Anywhere Hotel


    His handsome face is obscene in the dimly lit space of this lounge. Somehow I know we're in a Hilton hotel in a city in China. The handsome fellow might be sixty-seven or so with a rugged face and proper, upright posture, and his body glides into the room like fluid rolling slowly down a shallow tilted pane of glass. His short, translucent white hair is combed back; stubble from what looks like yesterday's shave protrudes from his handsome cheeks moving down his chin onto his upper neck.

Bright sunken eyes with pupils that show every color at once yet lean towards emerald green and a hoary fresh snow mixed with a splash of blue Kool-aid powder. He wears a fine grey wool suit which he must not have pressed in some time. The loose legs of his trousers shuffle against his ankles wearing black, silky, ribbed socks on feet shielded with polished black leather shoes.

My eyes are locked onto him as he enters the bar; other people scatter into the room all having, moments ago, exited the same elevator as this man. He notices me watching and begins to walk a bit more confidently toward a seat at the bar. Not too close, not too far, and he chooses the seat which rests two spots to my left then slides it away from the bar to provide enough room for him to mount the high seat.

As he plants himself down, I nod and raise my glass slightly, the golden brown whiskey jiggles against the motion. The fellow’s lips indicate he is pleased that I am greeting him by forming a smirk and he returns a small nod. He utters his drink request to the bartender, saying, "dirty martini, stirred," with such grace and innocence as if he may be ordering such a drink for the first time and I could nearly smell the fragrance of his words—dried rose petal and black tea steaming just off the stove.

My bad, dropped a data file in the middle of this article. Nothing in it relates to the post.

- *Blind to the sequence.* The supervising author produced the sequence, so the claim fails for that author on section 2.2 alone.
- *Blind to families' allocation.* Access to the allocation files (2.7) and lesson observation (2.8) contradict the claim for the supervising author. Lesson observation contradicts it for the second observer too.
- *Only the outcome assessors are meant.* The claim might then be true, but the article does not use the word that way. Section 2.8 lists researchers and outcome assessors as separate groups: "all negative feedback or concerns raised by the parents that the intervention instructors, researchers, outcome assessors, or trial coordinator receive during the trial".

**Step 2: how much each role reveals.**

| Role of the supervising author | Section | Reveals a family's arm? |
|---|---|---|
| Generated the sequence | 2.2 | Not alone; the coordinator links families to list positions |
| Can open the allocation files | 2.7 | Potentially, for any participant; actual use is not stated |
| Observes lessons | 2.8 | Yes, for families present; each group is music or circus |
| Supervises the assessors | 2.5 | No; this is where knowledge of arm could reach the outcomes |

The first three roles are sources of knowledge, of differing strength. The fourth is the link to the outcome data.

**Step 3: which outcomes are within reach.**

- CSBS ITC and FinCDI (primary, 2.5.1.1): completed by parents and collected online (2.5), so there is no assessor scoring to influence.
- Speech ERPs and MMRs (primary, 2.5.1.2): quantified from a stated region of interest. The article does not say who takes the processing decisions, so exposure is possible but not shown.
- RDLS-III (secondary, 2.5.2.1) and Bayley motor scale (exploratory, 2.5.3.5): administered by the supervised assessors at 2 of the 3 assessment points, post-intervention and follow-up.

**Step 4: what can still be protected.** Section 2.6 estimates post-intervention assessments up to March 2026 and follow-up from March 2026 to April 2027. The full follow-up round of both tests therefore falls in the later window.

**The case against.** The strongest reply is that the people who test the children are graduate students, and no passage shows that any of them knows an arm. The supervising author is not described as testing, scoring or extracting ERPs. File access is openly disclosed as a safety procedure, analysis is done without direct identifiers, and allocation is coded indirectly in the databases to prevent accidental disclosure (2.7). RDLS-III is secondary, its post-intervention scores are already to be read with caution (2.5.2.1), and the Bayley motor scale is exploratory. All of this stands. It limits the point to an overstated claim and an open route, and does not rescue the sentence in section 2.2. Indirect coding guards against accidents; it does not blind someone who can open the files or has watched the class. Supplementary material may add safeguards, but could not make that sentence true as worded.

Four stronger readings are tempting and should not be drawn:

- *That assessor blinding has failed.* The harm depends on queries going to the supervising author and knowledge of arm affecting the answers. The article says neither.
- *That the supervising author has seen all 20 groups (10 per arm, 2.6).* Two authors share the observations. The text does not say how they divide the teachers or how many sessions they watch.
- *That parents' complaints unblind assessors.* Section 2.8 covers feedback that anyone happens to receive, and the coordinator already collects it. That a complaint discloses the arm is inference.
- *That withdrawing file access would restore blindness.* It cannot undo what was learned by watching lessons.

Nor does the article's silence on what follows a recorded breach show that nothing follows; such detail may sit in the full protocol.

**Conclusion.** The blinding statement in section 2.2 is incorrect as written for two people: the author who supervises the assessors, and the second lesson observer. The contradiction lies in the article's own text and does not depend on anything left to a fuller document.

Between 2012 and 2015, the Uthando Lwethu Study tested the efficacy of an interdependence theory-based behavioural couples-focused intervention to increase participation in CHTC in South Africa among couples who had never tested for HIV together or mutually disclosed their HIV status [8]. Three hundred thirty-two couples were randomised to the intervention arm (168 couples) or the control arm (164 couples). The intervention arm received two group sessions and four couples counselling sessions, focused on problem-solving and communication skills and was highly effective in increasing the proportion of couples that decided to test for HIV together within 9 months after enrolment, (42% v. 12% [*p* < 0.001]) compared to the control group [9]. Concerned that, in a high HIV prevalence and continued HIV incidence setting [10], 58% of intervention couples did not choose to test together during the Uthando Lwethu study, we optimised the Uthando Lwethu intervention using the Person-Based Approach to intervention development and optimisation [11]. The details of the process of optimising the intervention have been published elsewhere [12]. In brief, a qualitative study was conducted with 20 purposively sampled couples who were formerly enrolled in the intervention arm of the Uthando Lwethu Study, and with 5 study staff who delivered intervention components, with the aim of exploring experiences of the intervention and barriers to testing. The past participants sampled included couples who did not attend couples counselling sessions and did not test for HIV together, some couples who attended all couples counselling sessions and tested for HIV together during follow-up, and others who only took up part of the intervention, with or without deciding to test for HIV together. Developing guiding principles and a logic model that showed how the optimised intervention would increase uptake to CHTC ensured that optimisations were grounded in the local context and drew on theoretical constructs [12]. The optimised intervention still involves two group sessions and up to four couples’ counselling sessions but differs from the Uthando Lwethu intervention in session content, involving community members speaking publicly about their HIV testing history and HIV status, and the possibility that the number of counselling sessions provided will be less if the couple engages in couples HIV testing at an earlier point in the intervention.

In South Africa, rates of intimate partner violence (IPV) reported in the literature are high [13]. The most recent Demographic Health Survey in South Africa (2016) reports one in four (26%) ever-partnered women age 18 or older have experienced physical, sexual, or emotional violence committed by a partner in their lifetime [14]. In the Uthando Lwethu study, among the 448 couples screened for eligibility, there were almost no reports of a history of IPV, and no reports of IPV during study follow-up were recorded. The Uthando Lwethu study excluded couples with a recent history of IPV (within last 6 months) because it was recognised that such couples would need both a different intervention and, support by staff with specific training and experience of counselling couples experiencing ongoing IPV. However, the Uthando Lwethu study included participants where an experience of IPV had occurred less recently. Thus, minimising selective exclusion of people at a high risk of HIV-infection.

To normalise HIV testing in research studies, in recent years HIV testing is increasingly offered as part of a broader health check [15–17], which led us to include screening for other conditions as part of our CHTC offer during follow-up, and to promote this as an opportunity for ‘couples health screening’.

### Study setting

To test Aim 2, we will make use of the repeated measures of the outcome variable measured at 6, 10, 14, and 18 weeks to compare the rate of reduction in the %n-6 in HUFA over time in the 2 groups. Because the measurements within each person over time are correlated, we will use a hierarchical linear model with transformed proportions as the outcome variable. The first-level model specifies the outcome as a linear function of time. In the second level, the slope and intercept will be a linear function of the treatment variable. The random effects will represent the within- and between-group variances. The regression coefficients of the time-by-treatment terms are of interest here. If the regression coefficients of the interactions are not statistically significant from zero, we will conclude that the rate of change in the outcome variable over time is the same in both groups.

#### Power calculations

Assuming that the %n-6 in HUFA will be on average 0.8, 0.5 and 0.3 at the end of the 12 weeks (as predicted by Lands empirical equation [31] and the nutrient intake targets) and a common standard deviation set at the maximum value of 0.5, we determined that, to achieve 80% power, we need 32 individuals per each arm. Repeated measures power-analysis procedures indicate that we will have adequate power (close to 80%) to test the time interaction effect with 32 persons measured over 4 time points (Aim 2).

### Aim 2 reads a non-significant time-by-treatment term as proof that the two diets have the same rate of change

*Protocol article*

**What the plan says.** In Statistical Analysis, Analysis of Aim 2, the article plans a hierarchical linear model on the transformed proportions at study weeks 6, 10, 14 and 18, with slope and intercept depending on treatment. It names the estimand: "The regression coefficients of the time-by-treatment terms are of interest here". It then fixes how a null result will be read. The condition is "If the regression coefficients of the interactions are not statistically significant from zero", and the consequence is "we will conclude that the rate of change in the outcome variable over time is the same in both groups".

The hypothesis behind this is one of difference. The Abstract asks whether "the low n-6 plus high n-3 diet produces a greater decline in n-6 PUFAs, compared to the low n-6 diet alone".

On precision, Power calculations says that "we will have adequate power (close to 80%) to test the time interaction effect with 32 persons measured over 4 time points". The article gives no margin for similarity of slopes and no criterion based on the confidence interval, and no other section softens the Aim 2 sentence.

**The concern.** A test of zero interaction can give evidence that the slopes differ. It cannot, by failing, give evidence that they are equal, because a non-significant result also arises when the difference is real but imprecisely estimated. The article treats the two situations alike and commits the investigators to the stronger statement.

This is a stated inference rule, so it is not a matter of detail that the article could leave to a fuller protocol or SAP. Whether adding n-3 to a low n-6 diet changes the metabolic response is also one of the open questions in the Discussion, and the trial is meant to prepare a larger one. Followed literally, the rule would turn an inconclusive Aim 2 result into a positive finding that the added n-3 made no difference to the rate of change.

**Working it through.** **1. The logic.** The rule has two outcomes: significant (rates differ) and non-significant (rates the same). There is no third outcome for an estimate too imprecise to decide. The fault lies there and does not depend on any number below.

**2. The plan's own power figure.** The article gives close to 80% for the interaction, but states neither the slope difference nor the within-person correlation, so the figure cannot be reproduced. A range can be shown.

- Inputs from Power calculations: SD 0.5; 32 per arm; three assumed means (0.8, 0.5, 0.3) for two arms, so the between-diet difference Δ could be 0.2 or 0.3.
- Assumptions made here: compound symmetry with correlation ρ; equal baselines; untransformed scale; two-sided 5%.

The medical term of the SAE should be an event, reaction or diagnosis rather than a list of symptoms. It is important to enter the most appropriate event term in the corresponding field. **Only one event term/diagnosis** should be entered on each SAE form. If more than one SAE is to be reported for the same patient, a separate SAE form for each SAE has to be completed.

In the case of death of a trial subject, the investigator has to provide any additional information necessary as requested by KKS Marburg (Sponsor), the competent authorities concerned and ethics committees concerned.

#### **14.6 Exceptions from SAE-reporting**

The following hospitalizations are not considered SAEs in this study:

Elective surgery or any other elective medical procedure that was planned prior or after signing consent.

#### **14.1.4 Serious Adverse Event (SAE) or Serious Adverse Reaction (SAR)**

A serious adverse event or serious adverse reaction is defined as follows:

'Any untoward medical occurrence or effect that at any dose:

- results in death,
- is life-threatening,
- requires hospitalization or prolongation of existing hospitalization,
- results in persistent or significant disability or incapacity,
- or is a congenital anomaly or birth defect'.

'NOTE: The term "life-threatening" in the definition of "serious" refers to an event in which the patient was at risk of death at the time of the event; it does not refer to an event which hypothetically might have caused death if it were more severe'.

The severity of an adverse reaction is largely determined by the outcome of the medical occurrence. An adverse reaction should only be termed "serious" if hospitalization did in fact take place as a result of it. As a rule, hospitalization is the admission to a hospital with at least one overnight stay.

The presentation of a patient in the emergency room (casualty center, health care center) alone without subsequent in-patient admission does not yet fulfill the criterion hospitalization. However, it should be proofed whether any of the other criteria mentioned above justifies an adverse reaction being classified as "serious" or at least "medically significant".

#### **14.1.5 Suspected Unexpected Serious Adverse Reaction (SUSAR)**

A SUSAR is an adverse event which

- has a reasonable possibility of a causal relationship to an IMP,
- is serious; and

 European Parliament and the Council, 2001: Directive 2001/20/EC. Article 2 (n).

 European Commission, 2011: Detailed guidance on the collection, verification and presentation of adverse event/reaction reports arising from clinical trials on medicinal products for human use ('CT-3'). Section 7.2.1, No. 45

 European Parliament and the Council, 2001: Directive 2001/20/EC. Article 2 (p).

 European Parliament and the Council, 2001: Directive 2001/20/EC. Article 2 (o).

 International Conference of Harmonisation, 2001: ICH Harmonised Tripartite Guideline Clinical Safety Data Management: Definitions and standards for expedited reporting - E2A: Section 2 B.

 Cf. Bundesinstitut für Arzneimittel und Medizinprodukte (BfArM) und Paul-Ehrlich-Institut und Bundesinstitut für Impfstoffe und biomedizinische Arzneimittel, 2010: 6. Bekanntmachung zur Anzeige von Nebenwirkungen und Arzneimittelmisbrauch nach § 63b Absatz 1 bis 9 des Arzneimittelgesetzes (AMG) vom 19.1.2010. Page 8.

The bartender begins the bartenders dance with glasses and bottles flipping, and liquids pouring and metal clanking. The handsome fellow fidgets patiently, finding a comfortable position for his drink at the bar, lifting his thigh to access the wallet which sits in his back right pocket and I wonder why not the more convenient location of the inner lining of his grey wool jacket. He is aware that I'm still glancing over to watch him between watching the bartender perform, looking at the contents of my glass, and looking past the bar at the various other faceless patrons.

He pulls his mobile from the inner pocket of his wool jacket, seemingly to check time on the bright screen, then locks the phone and slips it away. The blue light glow had illuminated his face in such a way as to juxtapose him against the sparsely lit lounge interior behind him and the floor to ceiling windows which framed the city skyline that we hover above. I save this photograph in my mind and continued living in the moment.